When I accepted this position last year, I had no idea of what I was getting into. The logistics seemed simple enough. How hard can it be to bury a body? Little did I know. Seriously. We humans have an absolute knack for confusing ourselves and losing our loved ones. From attempting to locate bodies in unmarked graves using witching sticks (Not my idea—but certainly an experience I won’t soon forget) to submitting accurate records to the state of Illinois, I have learned the value of various kinds of knowledge.

My predecessor helps me with the records and relations between folks. The who’s who and how to negotiate unexpected inquiries. How many bodies can be buried in a site? Two—if they are cremations.  And, yes, sometimes people are buried in the wrong place, stones reflect broken family connections, and the rows aren’t always straight.

The grave digger offers his expertise—allowing me the security of double-checking my records and getting the facts, if not the lines, straight. No, bodies aren’t buried six feet under. Cremations can be hard to detect even a day later, and mounds over a full grave can linger for years.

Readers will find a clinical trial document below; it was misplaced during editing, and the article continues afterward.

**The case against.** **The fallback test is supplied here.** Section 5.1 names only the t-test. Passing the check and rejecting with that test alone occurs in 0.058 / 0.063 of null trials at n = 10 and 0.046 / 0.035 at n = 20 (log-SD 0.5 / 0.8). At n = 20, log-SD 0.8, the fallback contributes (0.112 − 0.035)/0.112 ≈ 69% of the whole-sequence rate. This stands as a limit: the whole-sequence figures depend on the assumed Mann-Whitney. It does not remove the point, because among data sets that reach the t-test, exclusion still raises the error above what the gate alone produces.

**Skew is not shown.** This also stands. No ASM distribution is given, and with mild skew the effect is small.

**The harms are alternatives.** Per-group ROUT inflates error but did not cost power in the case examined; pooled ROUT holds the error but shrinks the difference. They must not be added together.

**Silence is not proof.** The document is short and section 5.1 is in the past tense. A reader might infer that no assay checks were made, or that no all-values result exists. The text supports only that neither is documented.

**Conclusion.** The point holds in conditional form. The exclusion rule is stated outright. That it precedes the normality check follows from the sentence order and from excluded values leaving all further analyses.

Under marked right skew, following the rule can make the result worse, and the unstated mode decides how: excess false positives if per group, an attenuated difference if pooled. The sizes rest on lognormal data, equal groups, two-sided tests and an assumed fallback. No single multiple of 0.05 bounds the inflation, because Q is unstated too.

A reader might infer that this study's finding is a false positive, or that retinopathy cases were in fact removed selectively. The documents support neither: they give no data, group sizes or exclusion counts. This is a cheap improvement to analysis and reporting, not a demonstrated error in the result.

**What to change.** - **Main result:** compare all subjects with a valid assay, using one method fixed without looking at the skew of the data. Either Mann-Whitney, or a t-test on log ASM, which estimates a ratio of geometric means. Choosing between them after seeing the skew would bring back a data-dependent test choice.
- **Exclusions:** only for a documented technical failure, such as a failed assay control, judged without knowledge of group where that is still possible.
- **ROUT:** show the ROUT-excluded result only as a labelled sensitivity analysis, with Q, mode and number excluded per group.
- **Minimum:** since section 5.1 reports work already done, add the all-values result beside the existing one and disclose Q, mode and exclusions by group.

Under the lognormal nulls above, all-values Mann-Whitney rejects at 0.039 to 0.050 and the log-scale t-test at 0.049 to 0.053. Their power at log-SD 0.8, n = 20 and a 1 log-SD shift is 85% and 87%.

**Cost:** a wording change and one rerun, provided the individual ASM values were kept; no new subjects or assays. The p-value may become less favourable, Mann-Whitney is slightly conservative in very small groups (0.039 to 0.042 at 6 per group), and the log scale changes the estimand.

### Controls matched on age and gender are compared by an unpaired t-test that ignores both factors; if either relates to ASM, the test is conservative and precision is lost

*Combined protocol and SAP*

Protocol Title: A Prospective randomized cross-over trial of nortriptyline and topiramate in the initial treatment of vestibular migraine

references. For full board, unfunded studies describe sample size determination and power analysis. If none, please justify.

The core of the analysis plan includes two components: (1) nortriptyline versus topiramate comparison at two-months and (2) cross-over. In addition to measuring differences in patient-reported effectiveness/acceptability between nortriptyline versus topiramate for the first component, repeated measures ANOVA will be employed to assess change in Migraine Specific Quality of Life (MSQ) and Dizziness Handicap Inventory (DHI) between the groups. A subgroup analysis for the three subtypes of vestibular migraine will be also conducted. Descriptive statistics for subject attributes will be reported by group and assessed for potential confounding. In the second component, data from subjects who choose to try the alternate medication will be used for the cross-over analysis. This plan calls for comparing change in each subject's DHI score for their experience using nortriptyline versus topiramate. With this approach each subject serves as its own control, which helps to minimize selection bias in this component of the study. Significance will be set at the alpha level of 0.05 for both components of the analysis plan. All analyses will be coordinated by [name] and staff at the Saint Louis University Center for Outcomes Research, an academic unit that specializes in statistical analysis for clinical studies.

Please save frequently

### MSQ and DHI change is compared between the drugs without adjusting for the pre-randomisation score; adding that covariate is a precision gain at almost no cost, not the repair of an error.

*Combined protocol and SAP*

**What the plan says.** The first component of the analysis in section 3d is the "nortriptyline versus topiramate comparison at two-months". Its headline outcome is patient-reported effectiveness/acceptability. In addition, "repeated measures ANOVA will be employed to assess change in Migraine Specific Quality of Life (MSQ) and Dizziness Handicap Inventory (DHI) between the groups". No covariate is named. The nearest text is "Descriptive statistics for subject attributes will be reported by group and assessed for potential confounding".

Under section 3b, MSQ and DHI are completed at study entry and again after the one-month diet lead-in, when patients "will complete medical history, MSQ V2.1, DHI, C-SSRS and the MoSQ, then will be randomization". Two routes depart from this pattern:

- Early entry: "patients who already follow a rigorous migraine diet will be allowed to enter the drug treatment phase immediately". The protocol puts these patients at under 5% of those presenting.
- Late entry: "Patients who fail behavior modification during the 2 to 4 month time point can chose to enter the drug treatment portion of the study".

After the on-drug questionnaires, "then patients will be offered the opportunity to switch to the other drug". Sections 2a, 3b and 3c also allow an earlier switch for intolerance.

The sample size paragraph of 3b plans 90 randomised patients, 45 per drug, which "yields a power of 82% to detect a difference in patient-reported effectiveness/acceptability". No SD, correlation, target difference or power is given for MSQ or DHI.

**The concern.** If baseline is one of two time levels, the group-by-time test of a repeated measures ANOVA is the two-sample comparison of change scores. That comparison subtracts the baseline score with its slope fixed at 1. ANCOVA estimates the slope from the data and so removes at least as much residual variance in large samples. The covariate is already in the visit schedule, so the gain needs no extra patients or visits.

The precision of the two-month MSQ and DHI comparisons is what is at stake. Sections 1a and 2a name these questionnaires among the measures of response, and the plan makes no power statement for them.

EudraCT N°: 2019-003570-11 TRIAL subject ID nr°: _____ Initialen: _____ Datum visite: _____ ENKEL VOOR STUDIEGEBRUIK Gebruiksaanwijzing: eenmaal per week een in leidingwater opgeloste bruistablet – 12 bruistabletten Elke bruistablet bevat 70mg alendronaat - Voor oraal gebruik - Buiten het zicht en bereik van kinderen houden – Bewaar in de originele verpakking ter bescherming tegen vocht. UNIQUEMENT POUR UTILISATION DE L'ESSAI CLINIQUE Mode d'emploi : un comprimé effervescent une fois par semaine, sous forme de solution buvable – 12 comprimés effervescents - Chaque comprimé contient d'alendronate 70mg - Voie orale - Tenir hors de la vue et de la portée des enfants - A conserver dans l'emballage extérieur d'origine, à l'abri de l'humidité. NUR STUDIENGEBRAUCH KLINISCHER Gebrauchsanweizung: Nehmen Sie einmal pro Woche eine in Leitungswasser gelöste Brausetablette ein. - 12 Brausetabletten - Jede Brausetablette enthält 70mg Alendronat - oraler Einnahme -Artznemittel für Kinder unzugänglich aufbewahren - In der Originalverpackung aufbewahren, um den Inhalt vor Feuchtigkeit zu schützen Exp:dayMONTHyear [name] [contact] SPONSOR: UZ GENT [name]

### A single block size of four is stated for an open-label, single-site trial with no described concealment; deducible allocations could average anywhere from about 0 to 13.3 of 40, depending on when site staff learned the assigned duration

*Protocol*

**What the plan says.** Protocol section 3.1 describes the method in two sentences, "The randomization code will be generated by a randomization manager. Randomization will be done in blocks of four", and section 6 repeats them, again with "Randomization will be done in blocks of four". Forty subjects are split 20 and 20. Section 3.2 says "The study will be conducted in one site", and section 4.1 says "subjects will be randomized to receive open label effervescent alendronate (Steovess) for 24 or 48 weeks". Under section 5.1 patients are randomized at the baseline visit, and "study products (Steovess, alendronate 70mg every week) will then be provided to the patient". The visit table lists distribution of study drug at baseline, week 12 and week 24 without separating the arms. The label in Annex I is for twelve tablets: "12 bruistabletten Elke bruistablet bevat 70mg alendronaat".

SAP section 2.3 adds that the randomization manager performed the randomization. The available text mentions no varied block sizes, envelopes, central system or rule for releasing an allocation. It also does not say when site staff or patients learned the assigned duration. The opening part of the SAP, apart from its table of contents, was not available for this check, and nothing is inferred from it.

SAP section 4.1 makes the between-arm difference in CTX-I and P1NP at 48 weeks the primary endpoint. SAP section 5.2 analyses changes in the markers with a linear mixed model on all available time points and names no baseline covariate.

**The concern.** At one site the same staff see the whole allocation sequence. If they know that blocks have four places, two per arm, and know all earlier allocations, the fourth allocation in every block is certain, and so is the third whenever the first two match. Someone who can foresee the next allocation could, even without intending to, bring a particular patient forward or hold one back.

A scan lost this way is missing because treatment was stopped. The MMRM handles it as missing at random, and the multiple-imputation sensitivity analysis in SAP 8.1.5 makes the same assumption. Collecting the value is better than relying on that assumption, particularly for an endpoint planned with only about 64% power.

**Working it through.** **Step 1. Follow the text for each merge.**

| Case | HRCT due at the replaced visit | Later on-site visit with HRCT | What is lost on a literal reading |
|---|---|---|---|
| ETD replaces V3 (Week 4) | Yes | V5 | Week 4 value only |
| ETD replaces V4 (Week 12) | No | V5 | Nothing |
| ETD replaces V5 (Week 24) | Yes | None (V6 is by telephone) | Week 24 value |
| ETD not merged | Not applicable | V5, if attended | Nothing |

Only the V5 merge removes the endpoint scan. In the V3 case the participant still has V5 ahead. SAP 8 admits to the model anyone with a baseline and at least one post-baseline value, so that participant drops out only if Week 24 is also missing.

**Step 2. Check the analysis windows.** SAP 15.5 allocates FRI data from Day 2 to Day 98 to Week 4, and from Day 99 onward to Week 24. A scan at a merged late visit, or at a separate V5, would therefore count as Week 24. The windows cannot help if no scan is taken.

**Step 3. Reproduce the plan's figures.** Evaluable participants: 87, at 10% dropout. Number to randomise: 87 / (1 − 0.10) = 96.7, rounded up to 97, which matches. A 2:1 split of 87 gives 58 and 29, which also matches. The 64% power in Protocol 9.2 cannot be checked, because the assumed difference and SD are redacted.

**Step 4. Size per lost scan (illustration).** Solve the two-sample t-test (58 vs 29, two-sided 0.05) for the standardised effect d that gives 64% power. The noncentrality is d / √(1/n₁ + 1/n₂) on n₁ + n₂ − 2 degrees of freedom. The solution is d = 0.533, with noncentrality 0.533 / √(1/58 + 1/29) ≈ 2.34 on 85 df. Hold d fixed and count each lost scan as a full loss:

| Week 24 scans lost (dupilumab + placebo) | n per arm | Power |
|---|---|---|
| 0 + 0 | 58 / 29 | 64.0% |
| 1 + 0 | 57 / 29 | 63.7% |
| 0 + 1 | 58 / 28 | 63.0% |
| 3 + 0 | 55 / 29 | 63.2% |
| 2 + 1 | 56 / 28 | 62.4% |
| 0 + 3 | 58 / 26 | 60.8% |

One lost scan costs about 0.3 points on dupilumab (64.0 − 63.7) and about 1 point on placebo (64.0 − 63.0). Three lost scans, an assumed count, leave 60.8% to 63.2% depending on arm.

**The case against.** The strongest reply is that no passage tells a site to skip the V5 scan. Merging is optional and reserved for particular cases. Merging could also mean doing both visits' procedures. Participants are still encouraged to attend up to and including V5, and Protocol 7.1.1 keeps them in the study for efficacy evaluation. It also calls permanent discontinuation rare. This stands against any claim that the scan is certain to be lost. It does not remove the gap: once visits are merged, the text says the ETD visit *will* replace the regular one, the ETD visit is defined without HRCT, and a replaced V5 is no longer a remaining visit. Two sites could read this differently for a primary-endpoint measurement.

In the end, literally and figuratively, I have discovered that though knowledge of the facts may be etched in stone and measured in records, it is the heartfelt memories that hold folks together—inside and out. The truest truth of a person isn’t detailed in words or numbers, it is shaped in lives. Those we know and those who know us through others, down through uncountable generations. DNA and the embodiment of the soul start a winding process that bends through dates, events, joys, and sorrows right into personhood.

The truth of who I am involves my mind, but it doesn’t end there. I am not what I think or who I know. More than tears, screams of frustration, cries of delight, or even laughter, I find myself concerned less with the content of my mind than the character of my heart. Or should I say characters… No man, woman, child, critter, or composition has left me untouched. I am chiseled and etched by the God who made me and the personalities of this world—now and forevermore.

Books by A. K. Frailey

Historical Fiction & Science Fiction Blend Novels

OldEarth ARAM Encounter https://amzn.to/2KLhlsN

OldEarth Ishtar Encounter https://amzn.to/2OAkDQF

OldEarth Neb Encounter https://amzn.to/3iGqGlQ

OldEarth Georgios Encounter (In Production)

OldEarth Melchior Encounter (In Production)

Science Fiction Novels

Last of Her Kind http://amzn.to/2y1HJvg

Newearth: Justine Awakens http://amzn.to/2pq0vWN

Short Stories

It Might Have Been—And Other Short Stories https://amzn.to/2XXdDDz

Encounter Science Fiction Short Stories & Novella https://amzn.to/3dq6q5l

Inspirational Non-Fiction